Thiruvananthapuram, Nov 17: For Anoop Menon, the International Film Festival of Kerala (IFFK) is central to his “film nostalgia”. From standing in the queues to debating a film’s merits, his memories of the IFFK are as vivid as they are many.
“To sit on the steps, interact with people, have the coffee from Arya Nivas opposite Kairali theatre (one of the venues), the arguments and finally the sense of loss that accompany the closure of the festival,” he says wistfully. “I would love to be the nomadic guy I used to be eight years ago who would stand in the queues, search for a delegate pass and participate actively in the open forums.”
The film star, being unable to attend the IFFK the past three years owing to work commitments, has had to make do with sepia musings. “I long to be back. In fact, I had allocated some dates for this (the fast-approaching 20th edition of the IFFK). But something has come up at the last minute.”
“So many talents congregated at the venues. The IFFK was where I met Shankar Ramakrishnan, Murali Gopy, and several others, all of whom are in films right now. It was the terrain where all our dreams about cinema came to life.”
Without the IFFK, Menon says, “I wouldn’t have known about filmmakers like Wajda, Godard, and Bunuel. I can still recollect the awe of watching Bunuel’s Illusion Travels by Streetcar and The Discreet Charm of the Bourgeoisie.”
“I was initiated to Kim ki-Duk there and met stalwarts like Uberto Pasolini and Samira Makhmalbaf. Theirs were films we would have never seen if not for the IFFK. When I come upon a script now, these great films are in the back of my mind.”
There are more names and titles. They don’t immediately come to mind. The “feelings associated with the viewing of the film” do though.
“It is such a visceral feel. It can’t be explained with words. It is hidden in our subconscious. It is something we carry with us.”
He offers as evidence, an anecdote from a trip to Russia “When I heard Russian, I felt like I knew this language from somewhere.” From watching Battleship Potemkin in the dark silence of the cinema hall, and though “glued to the subtitles on screen, there is this thing in our brain that records the language being spoken”.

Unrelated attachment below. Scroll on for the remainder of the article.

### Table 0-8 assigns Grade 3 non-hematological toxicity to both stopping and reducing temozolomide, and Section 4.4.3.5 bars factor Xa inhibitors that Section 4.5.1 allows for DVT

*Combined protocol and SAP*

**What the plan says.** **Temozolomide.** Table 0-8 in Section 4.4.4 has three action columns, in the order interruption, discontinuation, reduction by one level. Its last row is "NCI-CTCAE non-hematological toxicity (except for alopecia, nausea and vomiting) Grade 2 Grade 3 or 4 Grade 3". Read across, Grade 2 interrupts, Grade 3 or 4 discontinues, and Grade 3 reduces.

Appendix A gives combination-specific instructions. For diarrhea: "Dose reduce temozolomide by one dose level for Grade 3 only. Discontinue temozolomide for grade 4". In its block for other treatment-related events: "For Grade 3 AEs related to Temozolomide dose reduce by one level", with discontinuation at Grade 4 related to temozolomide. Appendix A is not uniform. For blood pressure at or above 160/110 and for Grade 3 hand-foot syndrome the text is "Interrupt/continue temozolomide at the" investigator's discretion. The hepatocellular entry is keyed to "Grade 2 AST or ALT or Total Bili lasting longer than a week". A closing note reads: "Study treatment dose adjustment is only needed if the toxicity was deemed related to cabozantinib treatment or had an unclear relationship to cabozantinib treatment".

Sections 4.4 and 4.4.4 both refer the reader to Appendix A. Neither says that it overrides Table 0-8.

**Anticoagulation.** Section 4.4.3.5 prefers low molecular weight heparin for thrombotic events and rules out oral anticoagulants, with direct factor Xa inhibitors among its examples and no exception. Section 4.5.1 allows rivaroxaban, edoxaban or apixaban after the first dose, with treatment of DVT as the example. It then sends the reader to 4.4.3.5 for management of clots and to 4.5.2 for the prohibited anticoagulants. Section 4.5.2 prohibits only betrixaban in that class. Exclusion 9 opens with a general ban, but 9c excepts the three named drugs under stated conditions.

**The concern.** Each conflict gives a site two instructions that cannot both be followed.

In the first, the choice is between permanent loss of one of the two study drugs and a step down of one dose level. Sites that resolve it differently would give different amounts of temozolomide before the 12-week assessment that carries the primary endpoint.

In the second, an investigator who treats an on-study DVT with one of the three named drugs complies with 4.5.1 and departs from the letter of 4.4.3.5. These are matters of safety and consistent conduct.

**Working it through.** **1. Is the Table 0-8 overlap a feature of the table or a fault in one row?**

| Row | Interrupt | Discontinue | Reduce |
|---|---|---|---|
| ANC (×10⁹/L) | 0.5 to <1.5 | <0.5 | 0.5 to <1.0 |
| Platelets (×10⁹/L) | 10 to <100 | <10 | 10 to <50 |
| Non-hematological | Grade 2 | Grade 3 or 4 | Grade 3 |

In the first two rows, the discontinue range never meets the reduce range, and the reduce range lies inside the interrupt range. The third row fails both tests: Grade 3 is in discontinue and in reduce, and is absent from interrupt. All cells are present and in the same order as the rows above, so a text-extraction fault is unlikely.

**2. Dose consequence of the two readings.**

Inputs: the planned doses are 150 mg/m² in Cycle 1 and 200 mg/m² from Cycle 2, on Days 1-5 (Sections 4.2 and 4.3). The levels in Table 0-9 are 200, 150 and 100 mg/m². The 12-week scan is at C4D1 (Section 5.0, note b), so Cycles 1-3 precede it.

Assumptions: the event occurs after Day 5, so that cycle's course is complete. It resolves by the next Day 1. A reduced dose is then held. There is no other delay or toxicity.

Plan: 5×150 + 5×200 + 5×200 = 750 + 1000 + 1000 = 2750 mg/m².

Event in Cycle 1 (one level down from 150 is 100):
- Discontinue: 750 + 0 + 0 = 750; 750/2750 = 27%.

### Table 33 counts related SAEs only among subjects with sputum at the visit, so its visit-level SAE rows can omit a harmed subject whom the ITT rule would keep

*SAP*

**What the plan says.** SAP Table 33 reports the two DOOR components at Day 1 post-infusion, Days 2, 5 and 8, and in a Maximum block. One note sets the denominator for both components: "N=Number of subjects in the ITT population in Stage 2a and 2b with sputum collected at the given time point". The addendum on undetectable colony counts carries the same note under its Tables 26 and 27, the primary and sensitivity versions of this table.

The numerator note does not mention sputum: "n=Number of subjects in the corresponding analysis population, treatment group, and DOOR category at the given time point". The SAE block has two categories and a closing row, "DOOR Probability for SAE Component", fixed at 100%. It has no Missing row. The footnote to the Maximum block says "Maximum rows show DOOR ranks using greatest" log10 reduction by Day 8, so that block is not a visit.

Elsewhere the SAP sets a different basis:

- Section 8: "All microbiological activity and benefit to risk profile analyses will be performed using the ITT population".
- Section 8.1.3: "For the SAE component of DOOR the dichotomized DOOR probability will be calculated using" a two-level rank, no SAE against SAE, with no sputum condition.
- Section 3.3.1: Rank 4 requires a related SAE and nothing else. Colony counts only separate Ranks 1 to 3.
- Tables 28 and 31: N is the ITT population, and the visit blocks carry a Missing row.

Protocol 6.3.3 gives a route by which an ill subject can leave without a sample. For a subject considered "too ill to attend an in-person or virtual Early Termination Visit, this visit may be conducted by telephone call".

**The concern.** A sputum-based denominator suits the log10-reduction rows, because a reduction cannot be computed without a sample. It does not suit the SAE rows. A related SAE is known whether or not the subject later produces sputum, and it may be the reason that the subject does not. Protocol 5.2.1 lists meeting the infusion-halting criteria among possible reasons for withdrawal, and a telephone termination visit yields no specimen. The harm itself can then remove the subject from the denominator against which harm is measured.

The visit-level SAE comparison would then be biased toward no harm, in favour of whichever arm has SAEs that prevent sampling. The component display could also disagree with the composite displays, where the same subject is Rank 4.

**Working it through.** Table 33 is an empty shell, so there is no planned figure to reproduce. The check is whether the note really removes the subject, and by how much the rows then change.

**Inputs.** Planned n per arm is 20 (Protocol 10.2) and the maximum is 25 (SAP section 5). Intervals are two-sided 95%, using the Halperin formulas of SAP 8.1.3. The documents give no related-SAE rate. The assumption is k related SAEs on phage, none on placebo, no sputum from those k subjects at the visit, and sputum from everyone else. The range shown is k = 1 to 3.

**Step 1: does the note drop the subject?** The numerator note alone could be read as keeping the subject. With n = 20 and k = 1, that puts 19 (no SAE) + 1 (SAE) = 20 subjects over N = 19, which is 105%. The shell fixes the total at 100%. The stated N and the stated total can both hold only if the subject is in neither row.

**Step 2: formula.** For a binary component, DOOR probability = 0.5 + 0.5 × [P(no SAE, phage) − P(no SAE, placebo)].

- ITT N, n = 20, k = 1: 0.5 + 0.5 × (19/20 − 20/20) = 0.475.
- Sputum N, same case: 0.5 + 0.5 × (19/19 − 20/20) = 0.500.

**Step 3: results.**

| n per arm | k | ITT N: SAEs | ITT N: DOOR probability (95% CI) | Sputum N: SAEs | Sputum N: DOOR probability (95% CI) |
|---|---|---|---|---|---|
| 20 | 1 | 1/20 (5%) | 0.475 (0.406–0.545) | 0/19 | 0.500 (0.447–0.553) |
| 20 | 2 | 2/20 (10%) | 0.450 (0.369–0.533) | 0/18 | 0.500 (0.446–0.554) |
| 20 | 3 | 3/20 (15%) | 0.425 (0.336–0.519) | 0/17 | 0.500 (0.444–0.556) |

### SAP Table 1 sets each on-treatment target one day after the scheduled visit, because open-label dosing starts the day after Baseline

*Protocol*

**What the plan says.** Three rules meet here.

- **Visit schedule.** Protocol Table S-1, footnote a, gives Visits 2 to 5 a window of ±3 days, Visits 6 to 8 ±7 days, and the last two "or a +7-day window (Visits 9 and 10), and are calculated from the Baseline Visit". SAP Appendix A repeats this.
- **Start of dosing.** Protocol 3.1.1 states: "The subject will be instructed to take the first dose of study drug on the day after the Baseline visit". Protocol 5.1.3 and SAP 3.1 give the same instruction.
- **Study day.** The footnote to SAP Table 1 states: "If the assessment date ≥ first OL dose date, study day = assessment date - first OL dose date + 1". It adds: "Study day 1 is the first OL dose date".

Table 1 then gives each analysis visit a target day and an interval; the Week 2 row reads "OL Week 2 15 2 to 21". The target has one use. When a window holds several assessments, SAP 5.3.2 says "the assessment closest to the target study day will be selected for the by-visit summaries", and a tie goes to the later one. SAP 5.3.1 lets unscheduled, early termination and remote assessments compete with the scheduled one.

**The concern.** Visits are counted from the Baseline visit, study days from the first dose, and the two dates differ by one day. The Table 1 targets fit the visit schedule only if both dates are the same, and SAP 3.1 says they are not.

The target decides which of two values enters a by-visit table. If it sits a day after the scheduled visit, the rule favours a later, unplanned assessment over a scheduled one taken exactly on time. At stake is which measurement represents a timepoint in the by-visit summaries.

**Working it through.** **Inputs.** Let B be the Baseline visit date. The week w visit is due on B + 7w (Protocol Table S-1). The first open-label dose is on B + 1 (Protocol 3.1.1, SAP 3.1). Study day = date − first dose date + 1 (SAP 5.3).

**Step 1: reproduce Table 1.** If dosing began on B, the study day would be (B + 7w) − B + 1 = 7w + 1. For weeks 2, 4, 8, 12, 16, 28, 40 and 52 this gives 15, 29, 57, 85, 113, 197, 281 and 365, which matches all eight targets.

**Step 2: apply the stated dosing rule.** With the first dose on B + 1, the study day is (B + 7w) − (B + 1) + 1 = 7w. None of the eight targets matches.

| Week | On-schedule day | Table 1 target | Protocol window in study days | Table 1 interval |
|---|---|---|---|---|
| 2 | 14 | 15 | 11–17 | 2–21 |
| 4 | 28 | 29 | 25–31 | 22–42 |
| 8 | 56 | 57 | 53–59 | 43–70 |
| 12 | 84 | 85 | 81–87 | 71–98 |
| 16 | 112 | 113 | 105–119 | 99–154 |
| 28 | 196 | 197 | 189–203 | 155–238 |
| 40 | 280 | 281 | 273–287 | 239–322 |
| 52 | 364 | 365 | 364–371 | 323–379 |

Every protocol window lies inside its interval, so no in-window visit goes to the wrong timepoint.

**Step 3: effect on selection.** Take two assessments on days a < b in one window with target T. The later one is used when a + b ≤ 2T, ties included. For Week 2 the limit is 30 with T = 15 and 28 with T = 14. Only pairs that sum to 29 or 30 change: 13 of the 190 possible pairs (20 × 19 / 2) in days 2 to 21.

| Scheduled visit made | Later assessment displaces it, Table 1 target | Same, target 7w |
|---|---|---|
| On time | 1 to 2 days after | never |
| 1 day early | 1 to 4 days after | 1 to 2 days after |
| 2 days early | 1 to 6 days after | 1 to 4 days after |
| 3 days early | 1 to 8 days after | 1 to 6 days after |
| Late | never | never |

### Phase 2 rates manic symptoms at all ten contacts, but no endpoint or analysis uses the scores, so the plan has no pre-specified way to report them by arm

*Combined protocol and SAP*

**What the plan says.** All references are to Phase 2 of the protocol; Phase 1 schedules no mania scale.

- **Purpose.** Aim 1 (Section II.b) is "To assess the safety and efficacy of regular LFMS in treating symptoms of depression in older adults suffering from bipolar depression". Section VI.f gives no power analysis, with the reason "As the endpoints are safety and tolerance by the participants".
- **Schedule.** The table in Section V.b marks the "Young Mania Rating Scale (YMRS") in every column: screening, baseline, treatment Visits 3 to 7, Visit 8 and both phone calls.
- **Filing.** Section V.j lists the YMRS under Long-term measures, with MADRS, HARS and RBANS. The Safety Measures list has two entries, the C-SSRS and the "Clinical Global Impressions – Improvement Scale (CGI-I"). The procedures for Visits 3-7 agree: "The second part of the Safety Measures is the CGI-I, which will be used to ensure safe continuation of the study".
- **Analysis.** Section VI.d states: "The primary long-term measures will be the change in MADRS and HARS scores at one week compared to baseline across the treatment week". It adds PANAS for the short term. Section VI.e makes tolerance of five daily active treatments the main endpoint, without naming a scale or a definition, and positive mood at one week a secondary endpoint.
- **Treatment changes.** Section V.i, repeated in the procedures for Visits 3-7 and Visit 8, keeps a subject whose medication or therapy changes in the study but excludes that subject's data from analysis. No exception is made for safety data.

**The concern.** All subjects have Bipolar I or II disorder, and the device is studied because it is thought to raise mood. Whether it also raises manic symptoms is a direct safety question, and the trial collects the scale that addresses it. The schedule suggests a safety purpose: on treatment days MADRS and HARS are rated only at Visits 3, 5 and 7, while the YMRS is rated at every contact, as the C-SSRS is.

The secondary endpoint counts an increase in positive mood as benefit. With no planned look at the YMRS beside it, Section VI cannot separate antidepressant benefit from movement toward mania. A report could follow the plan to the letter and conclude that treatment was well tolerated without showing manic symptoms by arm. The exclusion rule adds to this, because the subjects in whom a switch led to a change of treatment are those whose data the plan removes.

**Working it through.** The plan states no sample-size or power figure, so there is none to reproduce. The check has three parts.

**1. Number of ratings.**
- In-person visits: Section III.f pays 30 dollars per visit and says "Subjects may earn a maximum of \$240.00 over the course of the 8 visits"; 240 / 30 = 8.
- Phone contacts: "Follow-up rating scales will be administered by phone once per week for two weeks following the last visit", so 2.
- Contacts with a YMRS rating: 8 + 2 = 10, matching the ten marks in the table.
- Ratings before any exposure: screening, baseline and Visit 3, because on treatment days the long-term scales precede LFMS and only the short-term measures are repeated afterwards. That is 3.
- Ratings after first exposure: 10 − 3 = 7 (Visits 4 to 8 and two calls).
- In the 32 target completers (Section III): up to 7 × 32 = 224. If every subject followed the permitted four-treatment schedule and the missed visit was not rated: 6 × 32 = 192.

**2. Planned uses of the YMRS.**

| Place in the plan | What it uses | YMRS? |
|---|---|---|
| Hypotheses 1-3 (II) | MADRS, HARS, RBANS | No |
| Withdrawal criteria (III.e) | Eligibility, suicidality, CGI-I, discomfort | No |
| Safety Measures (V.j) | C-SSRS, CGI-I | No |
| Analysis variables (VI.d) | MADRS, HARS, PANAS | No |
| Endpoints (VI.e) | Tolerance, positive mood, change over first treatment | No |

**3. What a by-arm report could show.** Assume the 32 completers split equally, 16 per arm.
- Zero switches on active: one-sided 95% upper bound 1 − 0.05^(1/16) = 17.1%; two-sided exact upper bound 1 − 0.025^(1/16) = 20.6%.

‘The world as I would like it to be’
What lingers longest, though, is the “memory of the whole environment and ambience created by the festival”.
“More than the academic part of the festival, there was this lively interaction that was happening outside the cinema hall. On the theatre steps, in the corridors, in the hotel rooms after the screenings…”
“I’ve found the festival to be a condensed version of the world as I would like it to be. No artificial barriers like language and religion. Just a gathering of people who are divided by nothing else other than their taste for cinema.
“Sense, not scripture; taste, not texts, should move you forward. The IFFK is an area where all our created divisions dissolve. Even if it is just for a short span of seven days, it is where people forget what their tenets are. They are all into one religion: taste for visuals, taste for stories.”
‘A logical corollary’
Though he’s seen his name and face on the same screens he’d once been transfixed by, Menon says he was unaffected by it. “Yes, fine. Once I was a spectator dumbfounded by the visuals and now I am part of them. But I wasn’t in awe. It was simply the logical corollary.”
A career trajectory that he hopes one day comes full circle
“It has a dream of mine for some time now to attend the IFFK just as a normal delegate again. Forget about being part of the selection committees or jury, I want to stand in the queues for a pass, sit on the steps of the theatres, sip on that coffee and discuss. That’s what I want.”
IFFK 2015, Kerala’s premier film festival, runs from December 4-11.
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